Wheelies with Wings take flight in Temora again this November

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What a great crew of Wheelies with Wings recruits we had this Nov in Temora. Peter Stokes from Taree, Zsolt Ugrai from Melbourne (originally from Hungary – hence the groovy name), & Jerome Wong from Central Coast all enjoyed two weeks of exciting flying in a range of weather whilst getting familiar with the Foxbat & completing our “Starter Program” flight training plus some x-country nav experience.

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The guys were a bit tentative to begin but soon felt comfortable manoeuvring the plane, and quickly moved through the first six lessons of the ab-initio syllabus training. The hand control of the Foxbat for the rudder, integrated with the throttle, was a little tricky at the start (lots of power going in while trying to turn left or right on the ground for example) but after a few hours the guys really mastered the controls (their instructor may be a different story!)

During the two weeks the fellas flew in all kinds of weather. Generally it got hot and windy and a bit bumpy in the afternoons so everyone rotated turns going early when the atmosphere was more cool and stable.

One day we had isolated thunderstorms forming all around the aerodrome that later lead to heavy rain. Zsolt and I had gone out to practice some turning early that morning and we flew about looking at lightening in the distance and thunderstorm cells forming. We stayed close to the aerodrome and when the rain started to come in we landed so as to not be caught out and away from the aerodrome. Sheldon heard us on short final on the CTAF and as he heard thunder strike moments later declared that “Claire must have landed!” Zsolt thought the whole experience was amazing and that it was one of the best flights he had done. It was one of my favourites as well!

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We also managed to get a little bit of navigation experience crammed into the week, which was a good opportunity for everyone to practice and consolidate all their general handling skills whilst actually going somewhere! On the two navs that I took, one with Jerome and one with Peter, we ventured south of Temora to Junee where there was a correctional facility we flew around at 1,000ft AGL to get some good shots of the inmates (whilst also trying not to get shot down by prison guards). In Junee there is also an old and very cool train round house – which looks just like the Thomas The Tank Engine set that my son had when he was little. From our aerial perspective it felt like we could reach out and turn the little toy trains around in their house.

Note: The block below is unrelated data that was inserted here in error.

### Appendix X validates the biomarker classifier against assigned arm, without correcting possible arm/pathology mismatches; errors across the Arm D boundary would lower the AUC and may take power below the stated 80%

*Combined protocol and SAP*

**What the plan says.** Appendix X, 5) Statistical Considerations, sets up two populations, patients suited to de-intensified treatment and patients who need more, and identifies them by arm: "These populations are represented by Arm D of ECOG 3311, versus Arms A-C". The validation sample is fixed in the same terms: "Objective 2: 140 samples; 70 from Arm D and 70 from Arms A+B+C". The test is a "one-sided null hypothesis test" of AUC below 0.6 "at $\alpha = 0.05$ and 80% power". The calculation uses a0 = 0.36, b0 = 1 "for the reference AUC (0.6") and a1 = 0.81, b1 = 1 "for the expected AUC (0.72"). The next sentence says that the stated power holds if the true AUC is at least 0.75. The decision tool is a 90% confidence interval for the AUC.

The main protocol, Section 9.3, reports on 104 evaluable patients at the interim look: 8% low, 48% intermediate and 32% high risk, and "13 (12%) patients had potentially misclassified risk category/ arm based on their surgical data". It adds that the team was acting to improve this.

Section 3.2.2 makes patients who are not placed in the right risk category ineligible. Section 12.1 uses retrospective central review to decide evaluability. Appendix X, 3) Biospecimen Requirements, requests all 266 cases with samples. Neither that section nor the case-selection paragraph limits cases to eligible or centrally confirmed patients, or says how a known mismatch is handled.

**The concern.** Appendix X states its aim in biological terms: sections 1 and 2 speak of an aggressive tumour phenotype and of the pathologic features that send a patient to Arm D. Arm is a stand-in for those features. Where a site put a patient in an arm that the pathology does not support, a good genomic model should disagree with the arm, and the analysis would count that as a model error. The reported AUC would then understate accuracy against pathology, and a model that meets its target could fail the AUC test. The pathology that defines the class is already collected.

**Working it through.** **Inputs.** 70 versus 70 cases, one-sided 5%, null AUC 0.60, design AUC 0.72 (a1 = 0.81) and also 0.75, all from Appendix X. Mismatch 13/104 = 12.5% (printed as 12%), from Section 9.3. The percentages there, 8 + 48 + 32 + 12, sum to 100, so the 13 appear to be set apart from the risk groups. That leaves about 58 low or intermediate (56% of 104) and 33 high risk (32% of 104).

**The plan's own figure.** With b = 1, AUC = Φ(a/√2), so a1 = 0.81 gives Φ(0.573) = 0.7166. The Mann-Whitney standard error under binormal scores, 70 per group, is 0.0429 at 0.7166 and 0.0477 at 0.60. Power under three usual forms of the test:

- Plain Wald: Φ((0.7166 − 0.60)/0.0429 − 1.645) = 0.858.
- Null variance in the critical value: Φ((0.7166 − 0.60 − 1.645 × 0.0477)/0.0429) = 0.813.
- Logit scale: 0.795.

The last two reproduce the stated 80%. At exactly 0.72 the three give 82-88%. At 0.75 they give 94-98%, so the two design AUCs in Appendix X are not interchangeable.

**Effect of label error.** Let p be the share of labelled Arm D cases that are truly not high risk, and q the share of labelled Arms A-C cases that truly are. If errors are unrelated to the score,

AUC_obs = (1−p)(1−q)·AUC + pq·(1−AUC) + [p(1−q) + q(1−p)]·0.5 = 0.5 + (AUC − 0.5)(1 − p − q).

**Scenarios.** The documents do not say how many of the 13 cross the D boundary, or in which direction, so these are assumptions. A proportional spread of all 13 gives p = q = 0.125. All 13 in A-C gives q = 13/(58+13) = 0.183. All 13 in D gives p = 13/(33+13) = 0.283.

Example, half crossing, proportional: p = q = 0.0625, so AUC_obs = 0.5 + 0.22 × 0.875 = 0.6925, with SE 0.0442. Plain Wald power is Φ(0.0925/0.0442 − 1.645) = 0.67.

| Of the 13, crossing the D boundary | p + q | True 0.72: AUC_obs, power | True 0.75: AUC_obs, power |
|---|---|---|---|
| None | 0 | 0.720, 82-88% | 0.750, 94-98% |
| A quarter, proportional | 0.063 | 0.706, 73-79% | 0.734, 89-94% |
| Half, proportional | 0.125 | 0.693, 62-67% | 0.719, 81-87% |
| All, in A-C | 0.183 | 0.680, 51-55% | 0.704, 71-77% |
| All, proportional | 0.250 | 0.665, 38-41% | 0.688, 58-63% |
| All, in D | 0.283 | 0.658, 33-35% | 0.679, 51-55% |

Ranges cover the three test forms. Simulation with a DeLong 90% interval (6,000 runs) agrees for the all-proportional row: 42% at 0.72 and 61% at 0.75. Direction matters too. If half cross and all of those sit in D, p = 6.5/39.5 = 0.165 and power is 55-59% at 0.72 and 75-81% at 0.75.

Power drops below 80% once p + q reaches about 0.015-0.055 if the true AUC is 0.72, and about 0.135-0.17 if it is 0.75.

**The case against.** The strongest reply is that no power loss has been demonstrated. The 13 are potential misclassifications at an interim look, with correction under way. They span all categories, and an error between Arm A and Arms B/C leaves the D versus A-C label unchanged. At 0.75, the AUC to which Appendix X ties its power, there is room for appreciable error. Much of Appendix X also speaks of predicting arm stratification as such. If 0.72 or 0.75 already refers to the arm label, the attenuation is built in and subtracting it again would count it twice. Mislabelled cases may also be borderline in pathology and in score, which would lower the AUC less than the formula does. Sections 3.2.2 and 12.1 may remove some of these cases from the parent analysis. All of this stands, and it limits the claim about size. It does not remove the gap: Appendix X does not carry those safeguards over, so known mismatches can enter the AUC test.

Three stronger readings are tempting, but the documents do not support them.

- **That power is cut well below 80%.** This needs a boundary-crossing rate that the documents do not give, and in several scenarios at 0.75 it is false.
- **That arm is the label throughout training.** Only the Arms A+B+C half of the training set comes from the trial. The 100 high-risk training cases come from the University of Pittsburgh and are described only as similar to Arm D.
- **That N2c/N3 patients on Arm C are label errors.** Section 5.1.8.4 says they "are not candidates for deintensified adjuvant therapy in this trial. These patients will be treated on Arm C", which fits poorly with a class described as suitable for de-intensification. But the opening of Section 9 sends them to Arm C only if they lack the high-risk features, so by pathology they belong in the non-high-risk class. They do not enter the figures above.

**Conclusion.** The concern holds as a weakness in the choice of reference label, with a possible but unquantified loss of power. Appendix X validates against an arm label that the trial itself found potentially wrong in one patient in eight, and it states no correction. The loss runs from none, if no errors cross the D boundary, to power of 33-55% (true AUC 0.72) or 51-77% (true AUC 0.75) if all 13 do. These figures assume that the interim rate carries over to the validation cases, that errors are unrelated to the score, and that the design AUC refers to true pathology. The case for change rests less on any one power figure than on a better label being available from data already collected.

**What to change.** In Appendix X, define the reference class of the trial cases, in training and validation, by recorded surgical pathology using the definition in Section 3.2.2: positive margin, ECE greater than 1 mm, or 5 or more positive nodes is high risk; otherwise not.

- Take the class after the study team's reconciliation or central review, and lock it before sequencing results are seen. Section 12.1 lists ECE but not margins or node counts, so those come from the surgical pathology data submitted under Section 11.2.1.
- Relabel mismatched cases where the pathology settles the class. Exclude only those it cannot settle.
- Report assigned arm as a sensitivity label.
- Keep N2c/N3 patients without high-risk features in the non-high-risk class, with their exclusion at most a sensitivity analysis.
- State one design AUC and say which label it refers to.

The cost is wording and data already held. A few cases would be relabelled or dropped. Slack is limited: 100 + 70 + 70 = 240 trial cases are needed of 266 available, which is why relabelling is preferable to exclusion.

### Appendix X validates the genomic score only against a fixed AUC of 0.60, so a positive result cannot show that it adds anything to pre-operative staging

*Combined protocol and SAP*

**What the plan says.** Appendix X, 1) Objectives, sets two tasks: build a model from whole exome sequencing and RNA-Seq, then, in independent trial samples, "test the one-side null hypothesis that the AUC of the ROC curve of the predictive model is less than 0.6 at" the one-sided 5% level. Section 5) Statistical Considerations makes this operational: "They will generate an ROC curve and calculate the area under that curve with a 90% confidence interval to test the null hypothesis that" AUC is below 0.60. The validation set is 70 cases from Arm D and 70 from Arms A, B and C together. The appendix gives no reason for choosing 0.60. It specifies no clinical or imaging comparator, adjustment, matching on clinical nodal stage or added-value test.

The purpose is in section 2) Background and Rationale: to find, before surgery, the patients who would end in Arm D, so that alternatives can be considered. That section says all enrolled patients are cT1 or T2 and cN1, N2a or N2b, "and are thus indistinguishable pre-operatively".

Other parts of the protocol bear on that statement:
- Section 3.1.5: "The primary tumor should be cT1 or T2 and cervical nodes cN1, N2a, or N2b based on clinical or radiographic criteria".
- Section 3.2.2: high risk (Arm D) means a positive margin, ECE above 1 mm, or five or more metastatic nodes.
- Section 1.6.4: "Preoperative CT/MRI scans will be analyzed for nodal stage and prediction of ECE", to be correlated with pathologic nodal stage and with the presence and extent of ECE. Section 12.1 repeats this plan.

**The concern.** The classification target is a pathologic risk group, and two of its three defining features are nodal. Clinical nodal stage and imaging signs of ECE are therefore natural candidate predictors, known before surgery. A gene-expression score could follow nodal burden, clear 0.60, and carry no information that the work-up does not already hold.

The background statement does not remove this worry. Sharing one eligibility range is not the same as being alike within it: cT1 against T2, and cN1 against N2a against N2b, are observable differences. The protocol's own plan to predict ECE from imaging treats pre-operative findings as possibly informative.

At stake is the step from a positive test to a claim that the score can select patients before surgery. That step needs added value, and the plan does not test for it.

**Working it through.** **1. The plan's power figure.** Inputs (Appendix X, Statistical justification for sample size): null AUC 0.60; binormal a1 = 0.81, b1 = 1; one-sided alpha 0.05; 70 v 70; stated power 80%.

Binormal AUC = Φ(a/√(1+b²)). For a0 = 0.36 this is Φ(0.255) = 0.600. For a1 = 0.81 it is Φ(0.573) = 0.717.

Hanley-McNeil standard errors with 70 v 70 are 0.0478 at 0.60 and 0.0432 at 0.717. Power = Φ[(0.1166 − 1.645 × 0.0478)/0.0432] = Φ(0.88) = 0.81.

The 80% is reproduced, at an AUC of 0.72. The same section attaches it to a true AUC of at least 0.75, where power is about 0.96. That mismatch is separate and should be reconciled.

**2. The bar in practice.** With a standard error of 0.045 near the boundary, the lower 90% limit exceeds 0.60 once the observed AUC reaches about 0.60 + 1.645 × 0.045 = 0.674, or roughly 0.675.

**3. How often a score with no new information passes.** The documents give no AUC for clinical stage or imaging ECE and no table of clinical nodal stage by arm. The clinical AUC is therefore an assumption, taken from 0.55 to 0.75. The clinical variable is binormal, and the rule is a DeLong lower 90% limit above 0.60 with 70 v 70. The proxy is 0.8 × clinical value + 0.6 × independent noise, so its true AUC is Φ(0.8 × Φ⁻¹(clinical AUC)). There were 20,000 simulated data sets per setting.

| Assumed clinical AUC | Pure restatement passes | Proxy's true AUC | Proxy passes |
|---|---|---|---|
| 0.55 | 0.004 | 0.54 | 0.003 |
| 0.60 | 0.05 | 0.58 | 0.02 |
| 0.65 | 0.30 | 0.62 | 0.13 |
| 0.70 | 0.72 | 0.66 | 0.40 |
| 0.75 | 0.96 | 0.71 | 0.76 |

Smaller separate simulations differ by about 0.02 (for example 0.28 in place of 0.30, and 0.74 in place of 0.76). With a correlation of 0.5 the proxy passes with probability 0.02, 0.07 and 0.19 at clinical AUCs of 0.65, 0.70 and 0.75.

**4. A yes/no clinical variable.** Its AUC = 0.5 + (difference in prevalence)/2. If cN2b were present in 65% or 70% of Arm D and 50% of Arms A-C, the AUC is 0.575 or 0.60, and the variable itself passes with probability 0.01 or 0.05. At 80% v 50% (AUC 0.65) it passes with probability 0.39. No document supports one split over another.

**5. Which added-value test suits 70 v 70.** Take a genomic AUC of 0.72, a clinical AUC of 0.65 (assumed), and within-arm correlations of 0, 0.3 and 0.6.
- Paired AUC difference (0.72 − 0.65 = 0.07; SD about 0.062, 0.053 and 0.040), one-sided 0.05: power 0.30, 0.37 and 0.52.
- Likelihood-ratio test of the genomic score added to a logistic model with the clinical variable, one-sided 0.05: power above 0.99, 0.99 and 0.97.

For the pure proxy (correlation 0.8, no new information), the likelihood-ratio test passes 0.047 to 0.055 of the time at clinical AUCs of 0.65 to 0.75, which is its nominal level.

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The weather got a little unruly towards the end of the last week of training with 30+kt winds and a terrible heat wave so we finished the training on Thursday morning and let the guys recover from the 2 intensive weeks of training – each of them flying up to twice a day.

Quincy, local resident of the Temora aerodrome and proud owner of a Eurofox also took each of the guys up for a flight to experience a different type of aircraft. That night over dinner the whole crew gushed (as only blokes can) about the whole experience. I think Quincy may have created some future Eurofox owners during those little “joy flights”.

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The Temora Warbirds Downunder airshow began on the Friday that their course wrapped up and we were lucky enough to have the president and founder of the Temora Aviation Museum organise to hold a special presentation for our little group at the opening of the airshow in front of all the crowds. Hopefully that raised a little more awareness of the Wheelies with Wings charity, which we are terribly proud to support and be a part of as a flying school. Rob Rickards (Chairman of Wheelies with Wings and himself a QANTAS pilot) is keen to spread the word as much as he can within the aviation community to continue to raise funds for this great charity that gives those who have suffered a great set-back with their mobility the opportunity to be mobile in other ways… you guessed it … flying!

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If you can donate, please visit Wheelies with Wings and keep this awesome charity flying because “Attitude Determines Altitude”.